You’re too Scared to Innovate

One of the best live shows that I saw during my university days was Beat Happening and Girl Trouble. All of us were a long way from home in Washington when I saw them in New Jersey. While Beat Happening was playing what I thought was a pretty mesmerising show, my friend Tom leaned over to me and said ‘we could do that.’ I looked at him for a long time, then said ‘but we don’t, do we?’

We didn’t then, and we don’t now. We don’t play like Beat Happening, we don’t do a lot of things that it seems like we could, if we just tried it. Calvin, Heather and Bret did not play complex music:

and yet, there haven’t been many bands like them. Why not?

Seth Godin says in his new book Linchpin that it’s because we’re afraid. His contention is that the way to be personally remarkable is to make art, and that it is within everyone’s capability to do this. Here’s his description of Fred Wilson and Jerry Colonna’s investment firm Flatiron Partners:

…for five years, they returned profits and created companies like few other funds in history. After the fact, it seems obvious that this was a special moment in time, and that taking advantage of it was smart. But there, right then, it wasn’t obvious, it wasn’t easy, and there certainly wasn’t a manual. Anyone could have done, but anyone didn’t. They did.

Godin’s explanation for why people don’t regularly create things that sets them apart, that makes them remarkable is fear. His idea is rooted in biology –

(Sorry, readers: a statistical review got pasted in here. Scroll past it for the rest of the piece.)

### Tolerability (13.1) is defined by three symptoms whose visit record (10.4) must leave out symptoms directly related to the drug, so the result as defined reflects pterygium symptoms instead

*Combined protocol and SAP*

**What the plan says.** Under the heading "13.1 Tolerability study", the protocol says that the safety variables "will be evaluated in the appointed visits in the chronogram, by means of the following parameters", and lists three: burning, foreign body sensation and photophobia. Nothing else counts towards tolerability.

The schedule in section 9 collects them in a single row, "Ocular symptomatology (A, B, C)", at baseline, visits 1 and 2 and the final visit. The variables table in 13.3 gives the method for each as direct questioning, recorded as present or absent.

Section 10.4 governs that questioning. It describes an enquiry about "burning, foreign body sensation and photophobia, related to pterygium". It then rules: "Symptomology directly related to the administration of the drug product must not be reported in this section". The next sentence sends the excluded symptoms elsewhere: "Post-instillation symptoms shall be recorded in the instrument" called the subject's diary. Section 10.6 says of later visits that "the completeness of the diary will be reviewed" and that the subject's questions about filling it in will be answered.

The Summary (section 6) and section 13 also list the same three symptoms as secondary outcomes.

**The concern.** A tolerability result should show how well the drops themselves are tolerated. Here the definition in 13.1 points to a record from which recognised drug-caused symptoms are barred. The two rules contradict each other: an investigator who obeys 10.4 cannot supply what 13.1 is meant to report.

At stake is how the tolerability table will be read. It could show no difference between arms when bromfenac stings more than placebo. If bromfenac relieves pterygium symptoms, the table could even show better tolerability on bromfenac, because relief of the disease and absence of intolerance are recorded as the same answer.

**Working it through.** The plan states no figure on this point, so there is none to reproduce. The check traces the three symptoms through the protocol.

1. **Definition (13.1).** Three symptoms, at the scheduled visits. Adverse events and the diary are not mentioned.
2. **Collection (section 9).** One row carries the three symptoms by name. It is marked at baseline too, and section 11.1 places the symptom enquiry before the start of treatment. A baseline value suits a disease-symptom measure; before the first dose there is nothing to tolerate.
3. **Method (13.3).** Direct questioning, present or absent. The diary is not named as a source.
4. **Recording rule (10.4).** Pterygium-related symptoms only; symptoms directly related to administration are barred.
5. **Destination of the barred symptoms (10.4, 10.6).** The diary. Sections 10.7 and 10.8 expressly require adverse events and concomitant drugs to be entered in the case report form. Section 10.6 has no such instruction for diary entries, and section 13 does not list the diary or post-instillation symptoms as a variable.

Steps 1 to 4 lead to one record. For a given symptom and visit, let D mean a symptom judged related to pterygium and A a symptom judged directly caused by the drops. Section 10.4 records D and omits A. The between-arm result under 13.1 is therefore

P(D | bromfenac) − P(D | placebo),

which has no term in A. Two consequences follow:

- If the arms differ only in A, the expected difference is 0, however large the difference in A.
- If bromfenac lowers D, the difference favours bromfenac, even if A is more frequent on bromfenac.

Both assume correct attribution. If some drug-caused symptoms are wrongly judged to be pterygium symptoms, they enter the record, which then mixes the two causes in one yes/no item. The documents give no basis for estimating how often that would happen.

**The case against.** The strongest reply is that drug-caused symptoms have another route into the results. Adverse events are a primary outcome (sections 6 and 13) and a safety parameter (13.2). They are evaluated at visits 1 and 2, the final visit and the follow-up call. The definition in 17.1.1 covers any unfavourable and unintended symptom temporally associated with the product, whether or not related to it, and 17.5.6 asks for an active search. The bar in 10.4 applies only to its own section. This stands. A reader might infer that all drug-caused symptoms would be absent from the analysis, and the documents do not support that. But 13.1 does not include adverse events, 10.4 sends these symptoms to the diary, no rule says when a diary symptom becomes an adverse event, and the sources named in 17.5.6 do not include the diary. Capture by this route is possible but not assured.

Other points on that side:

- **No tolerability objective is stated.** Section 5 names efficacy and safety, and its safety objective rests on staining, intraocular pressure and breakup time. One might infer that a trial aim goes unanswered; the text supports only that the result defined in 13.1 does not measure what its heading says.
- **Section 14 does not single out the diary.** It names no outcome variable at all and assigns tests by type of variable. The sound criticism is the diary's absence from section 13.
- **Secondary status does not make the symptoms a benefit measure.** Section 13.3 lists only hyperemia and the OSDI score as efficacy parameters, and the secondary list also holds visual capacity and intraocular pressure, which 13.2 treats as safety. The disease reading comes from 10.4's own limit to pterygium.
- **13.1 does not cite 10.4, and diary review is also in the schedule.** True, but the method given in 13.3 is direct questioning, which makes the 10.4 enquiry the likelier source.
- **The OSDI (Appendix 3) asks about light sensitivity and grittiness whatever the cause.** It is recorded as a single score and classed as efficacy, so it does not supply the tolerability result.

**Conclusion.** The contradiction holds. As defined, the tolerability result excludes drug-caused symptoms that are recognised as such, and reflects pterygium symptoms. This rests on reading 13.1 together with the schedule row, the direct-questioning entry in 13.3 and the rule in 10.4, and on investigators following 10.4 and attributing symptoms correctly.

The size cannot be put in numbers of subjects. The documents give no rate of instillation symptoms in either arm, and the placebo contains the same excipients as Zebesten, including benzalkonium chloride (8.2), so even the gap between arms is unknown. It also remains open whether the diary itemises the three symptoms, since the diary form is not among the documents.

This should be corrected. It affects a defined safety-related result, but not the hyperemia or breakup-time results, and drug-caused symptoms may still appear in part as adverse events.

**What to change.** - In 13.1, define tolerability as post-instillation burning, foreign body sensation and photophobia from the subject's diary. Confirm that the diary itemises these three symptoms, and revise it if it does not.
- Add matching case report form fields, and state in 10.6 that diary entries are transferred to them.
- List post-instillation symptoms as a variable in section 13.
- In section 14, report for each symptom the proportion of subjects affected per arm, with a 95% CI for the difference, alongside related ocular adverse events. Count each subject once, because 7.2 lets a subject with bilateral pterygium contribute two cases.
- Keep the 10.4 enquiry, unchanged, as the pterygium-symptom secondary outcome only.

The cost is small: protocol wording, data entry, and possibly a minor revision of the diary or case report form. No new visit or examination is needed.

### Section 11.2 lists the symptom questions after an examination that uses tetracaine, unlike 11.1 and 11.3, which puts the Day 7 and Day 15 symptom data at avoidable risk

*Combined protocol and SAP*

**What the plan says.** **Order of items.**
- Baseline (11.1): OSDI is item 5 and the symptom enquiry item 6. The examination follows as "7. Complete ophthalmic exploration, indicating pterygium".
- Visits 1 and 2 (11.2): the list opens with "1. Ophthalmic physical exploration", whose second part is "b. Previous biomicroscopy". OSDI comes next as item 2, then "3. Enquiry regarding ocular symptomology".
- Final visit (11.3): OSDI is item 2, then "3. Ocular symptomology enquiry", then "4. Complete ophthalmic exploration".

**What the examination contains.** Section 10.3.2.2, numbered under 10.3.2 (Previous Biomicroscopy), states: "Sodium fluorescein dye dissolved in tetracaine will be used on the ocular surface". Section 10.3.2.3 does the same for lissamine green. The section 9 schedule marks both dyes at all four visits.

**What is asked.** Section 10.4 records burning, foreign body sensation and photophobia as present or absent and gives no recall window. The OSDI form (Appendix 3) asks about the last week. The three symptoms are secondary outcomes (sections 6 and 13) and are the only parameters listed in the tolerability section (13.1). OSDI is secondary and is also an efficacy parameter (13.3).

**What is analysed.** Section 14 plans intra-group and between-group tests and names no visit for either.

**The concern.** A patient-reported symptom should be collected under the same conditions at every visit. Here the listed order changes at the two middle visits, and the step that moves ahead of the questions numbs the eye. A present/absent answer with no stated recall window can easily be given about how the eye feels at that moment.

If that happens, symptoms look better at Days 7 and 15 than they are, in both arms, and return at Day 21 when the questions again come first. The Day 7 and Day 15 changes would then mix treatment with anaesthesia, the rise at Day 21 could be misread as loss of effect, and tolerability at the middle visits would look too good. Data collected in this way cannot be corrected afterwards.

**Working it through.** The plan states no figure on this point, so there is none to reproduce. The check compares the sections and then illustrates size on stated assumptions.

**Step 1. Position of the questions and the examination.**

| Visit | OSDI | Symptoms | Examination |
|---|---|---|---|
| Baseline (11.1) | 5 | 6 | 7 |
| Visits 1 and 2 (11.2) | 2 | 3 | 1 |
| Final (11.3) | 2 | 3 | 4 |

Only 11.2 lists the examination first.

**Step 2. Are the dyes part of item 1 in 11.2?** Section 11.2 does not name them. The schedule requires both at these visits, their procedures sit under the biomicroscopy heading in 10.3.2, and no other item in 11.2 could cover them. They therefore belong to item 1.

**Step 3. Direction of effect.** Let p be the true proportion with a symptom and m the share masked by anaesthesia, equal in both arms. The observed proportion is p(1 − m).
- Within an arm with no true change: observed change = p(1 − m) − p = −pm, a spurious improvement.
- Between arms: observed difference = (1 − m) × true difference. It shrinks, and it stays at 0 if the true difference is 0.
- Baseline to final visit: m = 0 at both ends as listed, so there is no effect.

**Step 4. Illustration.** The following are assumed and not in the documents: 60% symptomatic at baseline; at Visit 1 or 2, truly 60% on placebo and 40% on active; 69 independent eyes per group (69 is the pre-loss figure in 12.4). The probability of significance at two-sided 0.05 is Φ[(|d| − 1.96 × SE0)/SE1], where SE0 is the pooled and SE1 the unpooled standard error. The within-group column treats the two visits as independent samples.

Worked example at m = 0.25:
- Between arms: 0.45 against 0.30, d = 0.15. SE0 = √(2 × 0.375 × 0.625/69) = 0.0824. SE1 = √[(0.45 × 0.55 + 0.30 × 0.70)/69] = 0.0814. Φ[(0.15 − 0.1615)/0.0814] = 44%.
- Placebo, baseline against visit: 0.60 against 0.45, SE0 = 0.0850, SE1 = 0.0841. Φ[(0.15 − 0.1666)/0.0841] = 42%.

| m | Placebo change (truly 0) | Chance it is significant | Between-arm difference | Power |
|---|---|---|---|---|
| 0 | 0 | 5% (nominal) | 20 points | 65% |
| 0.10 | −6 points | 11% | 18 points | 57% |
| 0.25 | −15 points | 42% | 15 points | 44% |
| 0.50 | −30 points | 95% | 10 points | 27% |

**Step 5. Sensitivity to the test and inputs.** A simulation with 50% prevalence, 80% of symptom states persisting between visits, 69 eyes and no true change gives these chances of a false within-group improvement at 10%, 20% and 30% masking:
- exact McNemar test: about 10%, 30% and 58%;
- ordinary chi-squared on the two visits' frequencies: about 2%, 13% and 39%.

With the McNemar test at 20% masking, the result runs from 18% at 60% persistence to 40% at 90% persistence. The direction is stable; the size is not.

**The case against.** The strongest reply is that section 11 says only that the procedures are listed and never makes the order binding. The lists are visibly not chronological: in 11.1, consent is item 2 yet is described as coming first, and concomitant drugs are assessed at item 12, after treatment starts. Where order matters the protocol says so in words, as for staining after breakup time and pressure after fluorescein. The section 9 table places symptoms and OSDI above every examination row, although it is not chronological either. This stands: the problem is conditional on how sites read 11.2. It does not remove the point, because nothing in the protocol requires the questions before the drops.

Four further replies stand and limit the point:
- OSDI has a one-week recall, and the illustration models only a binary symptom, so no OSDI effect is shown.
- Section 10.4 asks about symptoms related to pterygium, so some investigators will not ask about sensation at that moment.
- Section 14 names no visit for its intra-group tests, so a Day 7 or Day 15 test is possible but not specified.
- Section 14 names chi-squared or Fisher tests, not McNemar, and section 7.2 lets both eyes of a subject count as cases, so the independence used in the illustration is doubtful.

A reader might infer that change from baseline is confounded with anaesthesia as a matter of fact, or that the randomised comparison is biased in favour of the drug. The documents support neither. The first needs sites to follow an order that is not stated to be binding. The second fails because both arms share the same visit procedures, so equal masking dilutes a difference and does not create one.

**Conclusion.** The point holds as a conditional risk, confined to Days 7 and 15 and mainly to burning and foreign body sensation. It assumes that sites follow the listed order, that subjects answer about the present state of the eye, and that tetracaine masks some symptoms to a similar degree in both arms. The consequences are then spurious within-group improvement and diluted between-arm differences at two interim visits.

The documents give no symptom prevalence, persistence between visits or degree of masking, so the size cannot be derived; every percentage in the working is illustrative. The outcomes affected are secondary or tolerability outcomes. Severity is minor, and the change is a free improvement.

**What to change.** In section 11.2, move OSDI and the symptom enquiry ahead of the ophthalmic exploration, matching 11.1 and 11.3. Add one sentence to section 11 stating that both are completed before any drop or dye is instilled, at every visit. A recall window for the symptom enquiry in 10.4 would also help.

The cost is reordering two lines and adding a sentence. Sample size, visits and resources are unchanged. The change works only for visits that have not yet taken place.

The lizard is a physical part of your brain, the pre-historic lump near the brain stem that is responsible for fear and rage and reproductive drive. Why did the chicken cross the road? Because her lizard brain told her to.

Want to know why so many companies can’t keep up with Apple? It’s because they compromise, have meetings, work to fit in, fear the critics and generally work to appease the lizard. Meetings are just one symptom of an organization run by the lizard brain. Late launches, middle of the road products and the rationalization that goes with them are others.

This reminds me of the most common reason give me for why they aren’t innovative: their boss won’t let them be innovative. Or their company won’t. Or both. Or their industry isn’t innovative. It’s all the same excuse – I can’t innovate because I’m scared.

Here’s the thing – if you really want to innovate, and there really isn’t any scope for you to do so in your current position, then you have to get a new job. Either that, or you have to figure out how much you can get away with, and try some things. Either way, you have to take action – now.

Godin says that way to get around the problem is discipline. You have to practice overriding the fear. The more times you do this, the more self-confidence you gain, and the easier it gets. But it never gets easy – you always have to fight the fear. I know that I sure do.

Here’s my prescription:

  1. Think about how much you can get away with – if you manage a budget, how much discretion to you have? If you don’t have a budget, what are the parts of your job that you control?
  2. Make a list of 10 things that you can do within the current scope of your work that will make things better for the people with whom you interact – customers, co-workers, bosses, whoever.
  3. Do those things.
  4. Figure out which ones worked, and those more.
  5. Figure out which ones didn’t work, learn why not, then forget about them.
  6. Focus on the ideas that went well – even if only one of them works, you just made your work a better place.

The point with this is to just get started with innovation. Try things that are cheap experiments. Learn from failures, amplify successes. Try a lot of ideas at once so that you don’t get too attached to them – if you only have one idea, the stakes are much higher, even for a cheap and quick experiment.